A Bus Ride in Belize
The bus reminds me of those we called old when I was in early elementary school, with the brown vinyl seats that always ripped along the top. The window in front of us is cracked in a perfect spiderweb, as if it has been sliced by a pizza cutter. Bob Marley’s “Buffalo Soldier” vibes on the radio until it gets lost in static when we drive too far from town.
An old metal sign riveted to the front above the antique-looking white first aid kit (the contents of which, I’m sure, are at least 30 years expired) indicates that this particular Blue Bird began its life in Arizona. Now it mostly serves as a commuter bus for locals going to and from school, work, or convenience stores. I think we surprised the conductor when we climbed aboard in San Ignacio, but the hand painted wooden sign in the windshield says it’s going to Belize City via Belmopan, the capital, and that’s the route we need. The fare for the 2+ hour ride costs us $4.50 USD each.
Speaking of the conductor, he stands in the open door and sanitizes passengers’ hands from a large spray bottle without a label. He collects fares — cash only — in a small vinyl pouch, like the one teachers use for field trip money, or small businesses use for bank deposits. The driver wears a pastel polo and looks a little bit like a Mayan Johnny Cash in the photo from Folsom Prison. His hair is neatly parted and he mostly drives with one hand, while answering phone calls or munching a meat pie or honking hello to other bus drivers he meets on the road.
Our fellow travelers are mostly women with plastic shopping bags. The conductor helps them on and off the bus, and there seems to be no rhyme or reason to the stops. All you really need to do is stand up, and the driver will find a convenient place to pull over and let you off. Feeling the pressure to rush to our next destination, I’m frustrated that the bus seems to stop every few hundred meters, and I force myself to remember that I chose to travel like this. For these people this is a way of life. And probably a pretty fucking good one, too.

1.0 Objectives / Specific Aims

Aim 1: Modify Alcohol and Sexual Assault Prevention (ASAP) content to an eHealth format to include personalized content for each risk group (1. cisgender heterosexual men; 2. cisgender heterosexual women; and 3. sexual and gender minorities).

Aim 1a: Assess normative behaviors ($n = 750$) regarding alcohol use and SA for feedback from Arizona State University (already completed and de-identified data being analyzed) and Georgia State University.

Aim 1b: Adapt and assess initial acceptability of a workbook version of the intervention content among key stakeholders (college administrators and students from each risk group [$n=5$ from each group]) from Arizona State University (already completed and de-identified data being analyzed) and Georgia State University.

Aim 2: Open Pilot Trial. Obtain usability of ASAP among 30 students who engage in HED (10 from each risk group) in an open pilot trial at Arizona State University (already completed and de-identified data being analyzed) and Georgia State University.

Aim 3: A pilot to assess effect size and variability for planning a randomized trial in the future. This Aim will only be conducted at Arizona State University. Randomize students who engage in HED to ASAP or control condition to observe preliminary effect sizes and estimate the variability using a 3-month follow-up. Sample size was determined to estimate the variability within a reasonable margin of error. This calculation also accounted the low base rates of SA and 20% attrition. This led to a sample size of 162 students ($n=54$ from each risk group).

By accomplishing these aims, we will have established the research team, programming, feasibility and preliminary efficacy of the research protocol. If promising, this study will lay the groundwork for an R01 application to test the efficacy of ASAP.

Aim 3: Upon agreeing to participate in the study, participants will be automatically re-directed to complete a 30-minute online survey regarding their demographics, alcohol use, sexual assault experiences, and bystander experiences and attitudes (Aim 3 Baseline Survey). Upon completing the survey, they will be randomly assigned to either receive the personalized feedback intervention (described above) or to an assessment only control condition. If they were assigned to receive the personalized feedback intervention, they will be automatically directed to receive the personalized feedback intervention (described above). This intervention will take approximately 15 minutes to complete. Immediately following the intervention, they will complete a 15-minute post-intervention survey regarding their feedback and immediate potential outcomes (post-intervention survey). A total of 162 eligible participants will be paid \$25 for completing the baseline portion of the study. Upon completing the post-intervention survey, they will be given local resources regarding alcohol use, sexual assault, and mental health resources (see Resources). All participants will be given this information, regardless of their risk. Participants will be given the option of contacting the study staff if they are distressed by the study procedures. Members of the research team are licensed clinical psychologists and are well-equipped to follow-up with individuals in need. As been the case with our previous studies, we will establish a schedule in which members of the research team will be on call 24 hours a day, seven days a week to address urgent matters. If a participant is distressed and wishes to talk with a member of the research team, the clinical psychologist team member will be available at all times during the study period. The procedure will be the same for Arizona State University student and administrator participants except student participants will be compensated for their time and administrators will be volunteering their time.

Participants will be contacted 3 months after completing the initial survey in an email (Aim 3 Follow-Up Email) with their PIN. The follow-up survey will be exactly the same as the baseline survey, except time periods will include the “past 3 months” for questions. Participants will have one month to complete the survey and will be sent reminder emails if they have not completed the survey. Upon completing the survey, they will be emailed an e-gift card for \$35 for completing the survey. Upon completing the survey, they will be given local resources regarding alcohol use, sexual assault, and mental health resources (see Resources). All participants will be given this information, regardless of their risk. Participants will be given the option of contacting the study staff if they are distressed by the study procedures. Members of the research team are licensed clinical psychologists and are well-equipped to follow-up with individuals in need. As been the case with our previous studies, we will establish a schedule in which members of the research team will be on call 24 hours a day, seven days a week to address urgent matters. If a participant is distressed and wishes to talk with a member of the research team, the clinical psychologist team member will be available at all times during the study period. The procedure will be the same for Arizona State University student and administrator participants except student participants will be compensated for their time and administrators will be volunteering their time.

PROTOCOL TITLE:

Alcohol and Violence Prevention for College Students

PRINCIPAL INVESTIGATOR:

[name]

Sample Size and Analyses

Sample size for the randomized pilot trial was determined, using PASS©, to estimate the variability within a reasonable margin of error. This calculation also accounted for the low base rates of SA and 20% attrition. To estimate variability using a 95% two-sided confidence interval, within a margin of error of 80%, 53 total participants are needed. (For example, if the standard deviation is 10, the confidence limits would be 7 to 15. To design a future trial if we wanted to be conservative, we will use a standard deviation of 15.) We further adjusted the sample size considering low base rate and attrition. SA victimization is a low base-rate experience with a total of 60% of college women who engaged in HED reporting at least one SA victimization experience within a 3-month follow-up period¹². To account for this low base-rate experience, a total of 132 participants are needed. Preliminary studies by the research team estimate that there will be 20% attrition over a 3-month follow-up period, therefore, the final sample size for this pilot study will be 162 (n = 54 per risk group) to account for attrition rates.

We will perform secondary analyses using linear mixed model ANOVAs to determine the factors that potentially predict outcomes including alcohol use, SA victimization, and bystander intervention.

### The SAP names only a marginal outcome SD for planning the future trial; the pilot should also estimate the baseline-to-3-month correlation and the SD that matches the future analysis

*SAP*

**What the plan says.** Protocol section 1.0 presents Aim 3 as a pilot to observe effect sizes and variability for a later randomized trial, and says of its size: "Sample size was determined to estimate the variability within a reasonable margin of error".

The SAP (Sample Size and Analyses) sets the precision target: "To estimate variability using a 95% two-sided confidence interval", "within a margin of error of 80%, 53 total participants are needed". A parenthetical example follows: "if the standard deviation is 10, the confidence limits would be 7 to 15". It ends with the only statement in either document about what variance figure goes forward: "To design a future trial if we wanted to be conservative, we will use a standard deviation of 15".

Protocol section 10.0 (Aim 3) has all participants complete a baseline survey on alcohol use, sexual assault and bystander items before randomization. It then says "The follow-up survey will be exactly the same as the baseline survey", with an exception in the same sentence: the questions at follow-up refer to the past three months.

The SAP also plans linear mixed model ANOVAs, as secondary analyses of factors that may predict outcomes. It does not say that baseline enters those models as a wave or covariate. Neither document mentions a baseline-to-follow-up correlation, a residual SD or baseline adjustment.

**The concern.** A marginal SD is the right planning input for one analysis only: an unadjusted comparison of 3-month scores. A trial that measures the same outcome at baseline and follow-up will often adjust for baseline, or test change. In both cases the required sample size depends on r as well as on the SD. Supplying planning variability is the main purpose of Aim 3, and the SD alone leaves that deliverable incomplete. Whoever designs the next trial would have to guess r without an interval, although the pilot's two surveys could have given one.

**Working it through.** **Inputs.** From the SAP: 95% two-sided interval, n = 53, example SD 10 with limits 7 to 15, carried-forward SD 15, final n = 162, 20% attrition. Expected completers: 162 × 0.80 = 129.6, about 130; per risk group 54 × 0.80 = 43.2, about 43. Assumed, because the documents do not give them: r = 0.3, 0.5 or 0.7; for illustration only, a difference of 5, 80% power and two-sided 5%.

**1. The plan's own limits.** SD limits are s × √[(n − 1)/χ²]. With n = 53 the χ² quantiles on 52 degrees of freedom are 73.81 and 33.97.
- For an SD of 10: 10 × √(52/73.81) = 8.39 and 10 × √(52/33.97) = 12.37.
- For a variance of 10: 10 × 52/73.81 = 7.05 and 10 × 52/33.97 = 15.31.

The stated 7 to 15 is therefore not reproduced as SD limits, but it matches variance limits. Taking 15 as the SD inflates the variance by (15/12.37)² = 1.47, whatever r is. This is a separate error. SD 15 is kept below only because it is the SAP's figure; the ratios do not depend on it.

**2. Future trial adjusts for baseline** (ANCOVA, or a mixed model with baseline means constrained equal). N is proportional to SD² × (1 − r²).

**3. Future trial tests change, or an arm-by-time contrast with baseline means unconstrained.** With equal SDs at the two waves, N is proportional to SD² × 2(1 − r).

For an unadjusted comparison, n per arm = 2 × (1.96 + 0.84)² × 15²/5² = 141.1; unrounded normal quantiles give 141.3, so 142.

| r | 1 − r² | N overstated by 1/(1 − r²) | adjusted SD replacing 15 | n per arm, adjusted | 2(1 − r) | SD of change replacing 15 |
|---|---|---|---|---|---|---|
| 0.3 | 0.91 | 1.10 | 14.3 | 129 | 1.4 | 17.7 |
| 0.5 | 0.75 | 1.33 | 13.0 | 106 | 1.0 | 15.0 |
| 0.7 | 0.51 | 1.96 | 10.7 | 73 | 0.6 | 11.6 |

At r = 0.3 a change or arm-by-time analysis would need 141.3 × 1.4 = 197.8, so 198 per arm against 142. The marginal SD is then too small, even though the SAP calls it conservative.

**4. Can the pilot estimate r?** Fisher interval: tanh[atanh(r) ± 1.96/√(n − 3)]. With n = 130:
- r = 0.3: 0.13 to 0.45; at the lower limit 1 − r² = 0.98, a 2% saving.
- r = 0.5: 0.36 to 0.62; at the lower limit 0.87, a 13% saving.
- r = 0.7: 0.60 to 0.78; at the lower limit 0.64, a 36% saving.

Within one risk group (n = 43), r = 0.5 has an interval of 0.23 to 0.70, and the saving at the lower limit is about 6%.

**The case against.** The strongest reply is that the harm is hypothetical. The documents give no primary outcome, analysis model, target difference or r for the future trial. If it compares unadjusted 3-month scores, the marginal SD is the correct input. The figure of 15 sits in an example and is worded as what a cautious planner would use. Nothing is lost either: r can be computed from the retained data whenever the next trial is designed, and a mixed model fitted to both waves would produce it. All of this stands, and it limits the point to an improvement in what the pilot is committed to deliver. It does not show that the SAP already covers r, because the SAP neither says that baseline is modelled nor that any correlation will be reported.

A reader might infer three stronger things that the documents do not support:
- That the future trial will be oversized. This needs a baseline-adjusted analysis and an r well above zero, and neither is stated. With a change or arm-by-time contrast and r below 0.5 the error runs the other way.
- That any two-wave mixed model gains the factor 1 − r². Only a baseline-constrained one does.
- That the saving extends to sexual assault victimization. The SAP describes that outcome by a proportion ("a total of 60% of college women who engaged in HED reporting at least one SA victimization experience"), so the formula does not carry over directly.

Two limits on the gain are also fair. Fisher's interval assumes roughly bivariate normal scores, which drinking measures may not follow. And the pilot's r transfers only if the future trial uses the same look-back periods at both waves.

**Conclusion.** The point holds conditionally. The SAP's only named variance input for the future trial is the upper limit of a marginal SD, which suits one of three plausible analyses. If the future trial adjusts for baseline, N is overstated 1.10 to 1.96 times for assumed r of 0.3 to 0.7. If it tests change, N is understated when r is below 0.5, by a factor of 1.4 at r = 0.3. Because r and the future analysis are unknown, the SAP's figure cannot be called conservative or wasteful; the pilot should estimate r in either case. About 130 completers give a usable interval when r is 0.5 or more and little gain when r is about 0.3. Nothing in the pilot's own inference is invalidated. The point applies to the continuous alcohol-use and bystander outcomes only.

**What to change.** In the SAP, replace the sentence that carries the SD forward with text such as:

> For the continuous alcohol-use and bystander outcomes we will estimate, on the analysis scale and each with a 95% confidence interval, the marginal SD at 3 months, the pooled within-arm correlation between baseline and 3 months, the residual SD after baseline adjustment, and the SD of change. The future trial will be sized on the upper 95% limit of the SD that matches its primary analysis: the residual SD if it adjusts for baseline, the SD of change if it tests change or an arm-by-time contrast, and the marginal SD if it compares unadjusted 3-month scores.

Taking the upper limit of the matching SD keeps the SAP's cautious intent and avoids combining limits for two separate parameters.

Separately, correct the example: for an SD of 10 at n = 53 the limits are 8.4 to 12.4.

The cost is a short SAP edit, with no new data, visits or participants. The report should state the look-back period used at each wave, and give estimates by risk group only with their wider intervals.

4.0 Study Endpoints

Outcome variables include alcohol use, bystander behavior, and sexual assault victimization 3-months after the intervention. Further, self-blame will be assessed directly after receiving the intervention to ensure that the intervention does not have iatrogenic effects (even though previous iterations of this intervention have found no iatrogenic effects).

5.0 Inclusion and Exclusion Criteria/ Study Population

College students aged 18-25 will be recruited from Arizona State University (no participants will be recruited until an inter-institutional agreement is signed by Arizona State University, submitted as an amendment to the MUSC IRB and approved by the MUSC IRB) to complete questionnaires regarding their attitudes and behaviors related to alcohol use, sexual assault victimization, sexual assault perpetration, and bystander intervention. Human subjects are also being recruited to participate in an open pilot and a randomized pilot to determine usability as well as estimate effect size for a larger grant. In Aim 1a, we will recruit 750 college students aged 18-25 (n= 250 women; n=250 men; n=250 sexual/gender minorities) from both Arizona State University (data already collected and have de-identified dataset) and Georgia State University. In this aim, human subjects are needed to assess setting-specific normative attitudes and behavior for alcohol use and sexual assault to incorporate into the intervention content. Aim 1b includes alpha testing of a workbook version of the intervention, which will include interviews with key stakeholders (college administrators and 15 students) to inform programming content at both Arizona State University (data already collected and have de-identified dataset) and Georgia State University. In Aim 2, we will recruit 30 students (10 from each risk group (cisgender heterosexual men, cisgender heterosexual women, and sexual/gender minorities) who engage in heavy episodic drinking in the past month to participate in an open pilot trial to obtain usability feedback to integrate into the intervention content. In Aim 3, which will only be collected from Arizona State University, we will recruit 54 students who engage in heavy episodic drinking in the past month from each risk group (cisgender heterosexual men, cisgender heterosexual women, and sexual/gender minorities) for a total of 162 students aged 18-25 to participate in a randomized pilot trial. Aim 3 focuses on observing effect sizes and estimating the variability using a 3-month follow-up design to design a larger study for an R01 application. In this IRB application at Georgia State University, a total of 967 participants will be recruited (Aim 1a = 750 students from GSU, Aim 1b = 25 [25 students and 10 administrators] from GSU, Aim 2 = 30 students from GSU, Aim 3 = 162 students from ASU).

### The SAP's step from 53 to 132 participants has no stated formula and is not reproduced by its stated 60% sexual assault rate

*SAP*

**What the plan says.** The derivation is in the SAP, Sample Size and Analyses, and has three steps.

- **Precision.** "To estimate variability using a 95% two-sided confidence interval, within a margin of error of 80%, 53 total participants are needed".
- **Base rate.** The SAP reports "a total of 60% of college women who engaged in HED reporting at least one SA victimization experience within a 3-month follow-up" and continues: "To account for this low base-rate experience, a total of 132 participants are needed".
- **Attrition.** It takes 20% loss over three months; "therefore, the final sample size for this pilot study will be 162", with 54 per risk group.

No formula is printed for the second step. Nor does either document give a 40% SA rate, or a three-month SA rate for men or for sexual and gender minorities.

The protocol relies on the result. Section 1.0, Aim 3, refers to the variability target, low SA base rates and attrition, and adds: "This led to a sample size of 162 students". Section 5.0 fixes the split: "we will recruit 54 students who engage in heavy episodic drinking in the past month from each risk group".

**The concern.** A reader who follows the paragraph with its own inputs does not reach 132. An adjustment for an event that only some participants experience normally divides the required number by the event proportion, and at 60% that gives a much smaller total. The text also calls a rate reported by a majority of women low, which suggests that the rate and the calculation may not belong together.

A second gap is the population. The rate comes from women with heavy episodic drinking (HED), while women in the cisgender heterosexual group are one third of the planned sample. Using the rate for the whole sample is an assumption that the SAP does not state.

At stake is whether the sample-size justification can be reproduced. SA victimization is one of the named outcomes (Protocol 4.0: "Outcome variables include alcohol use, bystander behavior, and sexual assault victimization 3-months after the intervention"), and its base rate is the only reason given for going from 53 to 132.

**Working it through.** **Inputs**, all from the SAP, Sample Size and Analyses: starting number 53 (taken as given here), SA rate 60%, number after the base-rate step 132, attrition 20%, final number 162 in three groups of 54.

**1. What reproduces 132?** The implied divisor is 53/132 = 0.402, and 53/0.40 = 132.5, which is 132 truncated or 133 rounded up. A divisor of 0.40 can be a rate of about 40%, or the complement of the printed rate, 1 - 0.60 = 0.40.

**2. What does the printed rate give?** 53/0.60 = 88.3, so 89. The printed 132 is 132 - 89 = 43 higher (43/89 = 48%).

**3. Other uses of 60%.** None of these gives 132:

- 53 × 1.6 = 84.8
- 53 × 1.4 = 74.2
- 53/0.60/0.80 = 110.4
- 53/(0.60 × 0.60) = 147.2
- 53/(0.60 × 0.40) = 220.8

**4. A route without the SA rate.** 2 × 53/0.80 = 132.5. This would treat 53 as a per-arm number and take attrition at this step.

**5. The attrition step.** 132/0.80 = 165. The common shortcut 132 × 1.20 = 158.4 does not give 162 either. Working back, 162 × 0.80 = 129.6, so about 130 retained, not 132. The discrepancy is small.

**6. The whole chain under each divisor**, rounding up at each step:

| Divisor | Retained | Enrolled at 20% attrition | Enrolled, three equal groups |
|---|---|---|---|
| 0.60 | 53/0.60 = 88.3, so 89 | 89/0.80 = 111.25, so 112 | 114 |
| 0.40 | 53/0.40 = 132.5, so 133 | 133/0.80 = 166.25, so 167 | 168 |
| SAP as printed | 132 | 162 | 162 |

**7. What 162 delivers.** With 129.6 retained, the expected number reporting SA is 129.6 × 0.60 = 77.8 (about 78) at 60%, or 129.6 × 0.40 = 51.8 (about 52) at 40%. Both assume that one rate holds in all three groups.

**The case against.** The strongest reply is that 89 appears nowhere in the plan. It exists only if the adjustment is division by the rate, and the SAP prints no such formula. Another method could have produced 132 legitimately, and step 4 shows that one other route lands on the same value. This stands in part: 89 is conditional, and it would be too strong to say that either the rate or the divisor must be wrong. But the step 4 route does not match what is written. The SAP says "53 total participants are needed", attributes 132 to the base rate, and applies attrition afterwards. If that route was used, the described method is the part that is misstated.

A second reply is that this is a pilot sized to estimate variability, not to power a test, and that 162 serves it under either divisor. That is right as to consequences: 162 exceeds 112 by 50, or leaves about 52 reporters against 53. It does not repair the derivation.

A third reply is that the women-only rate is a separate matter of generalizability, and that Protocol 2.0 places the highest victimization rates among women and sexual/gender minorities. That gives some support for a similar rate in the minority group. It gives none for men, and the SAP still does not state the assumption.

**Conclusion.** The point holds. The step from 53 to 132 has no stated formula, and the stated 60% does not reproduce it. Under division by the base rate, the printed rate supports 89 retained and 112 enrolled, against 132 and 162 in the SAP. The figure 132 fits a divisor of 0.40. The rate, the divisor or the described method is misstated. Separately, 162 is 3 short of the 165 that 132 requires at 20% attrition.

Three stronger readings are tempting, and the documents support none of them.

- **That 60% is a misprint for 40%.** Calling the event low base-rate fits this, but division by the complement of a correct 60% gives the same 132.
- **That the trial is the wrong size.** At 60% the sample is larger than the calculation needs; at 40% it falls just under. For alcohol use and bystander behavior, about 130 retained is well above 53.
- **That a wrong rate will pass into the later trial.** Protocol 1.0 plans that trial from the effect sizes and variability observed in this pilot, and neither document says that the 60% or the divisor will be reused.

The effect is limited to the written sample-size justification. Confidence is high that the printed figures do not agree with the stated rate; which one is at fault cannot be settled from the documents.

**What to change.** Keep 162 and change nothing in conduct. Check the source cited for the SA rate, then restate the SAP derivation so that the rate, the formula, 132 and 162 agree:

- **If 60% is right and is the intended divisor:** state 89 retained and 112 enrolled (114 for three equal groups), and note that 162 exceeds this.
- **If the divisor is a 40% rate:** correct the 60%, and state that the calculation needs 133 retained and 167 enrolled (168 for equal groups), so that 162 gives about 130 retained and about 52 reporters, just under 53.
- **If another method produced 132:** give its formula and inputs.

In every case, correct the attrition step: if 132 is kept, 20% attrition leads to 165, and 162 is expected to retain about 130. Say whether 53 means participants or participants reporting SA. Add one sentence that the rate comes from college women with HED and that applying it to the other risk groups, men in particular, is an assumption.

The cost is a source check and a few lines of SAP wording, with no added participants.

As the bus motors along, closer to the outskirts of the town, some school-aged kids board. Mostly girls, but with a few boys mixed in. The girls play on their Android phones or read schoolbooks. The boys seem more interested in listening to music and watching the countryside roll by outside their windows. None of them pay us any attention.
The only passengers that seem to notice the two white people on the bus are the little kids, maybe six or seven, that shyly watch our every move. Their mothers corral them close, as if we might be annoyed by them. I smile and wave, and then they focus their attention on the next fascinating thing they see in a world that is largely brand new.
One ancient looking man in worn work clothes dozes the whole way to Belmopan, seemingly oblivious to the dozens of stops along the way. But, like magic, when we pull into the terminal in the capital, he rustles himself back to life and limps to the exit, never speaking a word.
Somehow, this ramshackle bus is surprisingly punctual, and it rolls into Belize City on tired springs right on time. We shuffle off along with the other passengers and realize we’ve barely arrived in time to board the 12 o’clock bus to Corozal, the border town near the crossing into Mexico. We’re joined by mostly young men with short dreads, but behind us sits a young woman, who can’t be older than 19, carrying a baby.
As soon as she sits, she begins nursing her child. Most of the windows on the bus are closed, and the air is stifling. Just like in elementary school, I don’t think to open them til an “older kid” — in this case a Belizean man in his early 20s wearing a Kobe Bryant jersey — brusquely reaches around Kira to open the window in her seat. I sheepishly open mine, hoping to avoid his obvious disdain. Why wouldn’t we think to open the windows, especially to make it more comfortable for a young nursing mother? As cooler air rushes in, I can’t think of a reason, and that makes me feel guilty. What a moron, to sit in a bus with closed windows, wishing for air conditioning.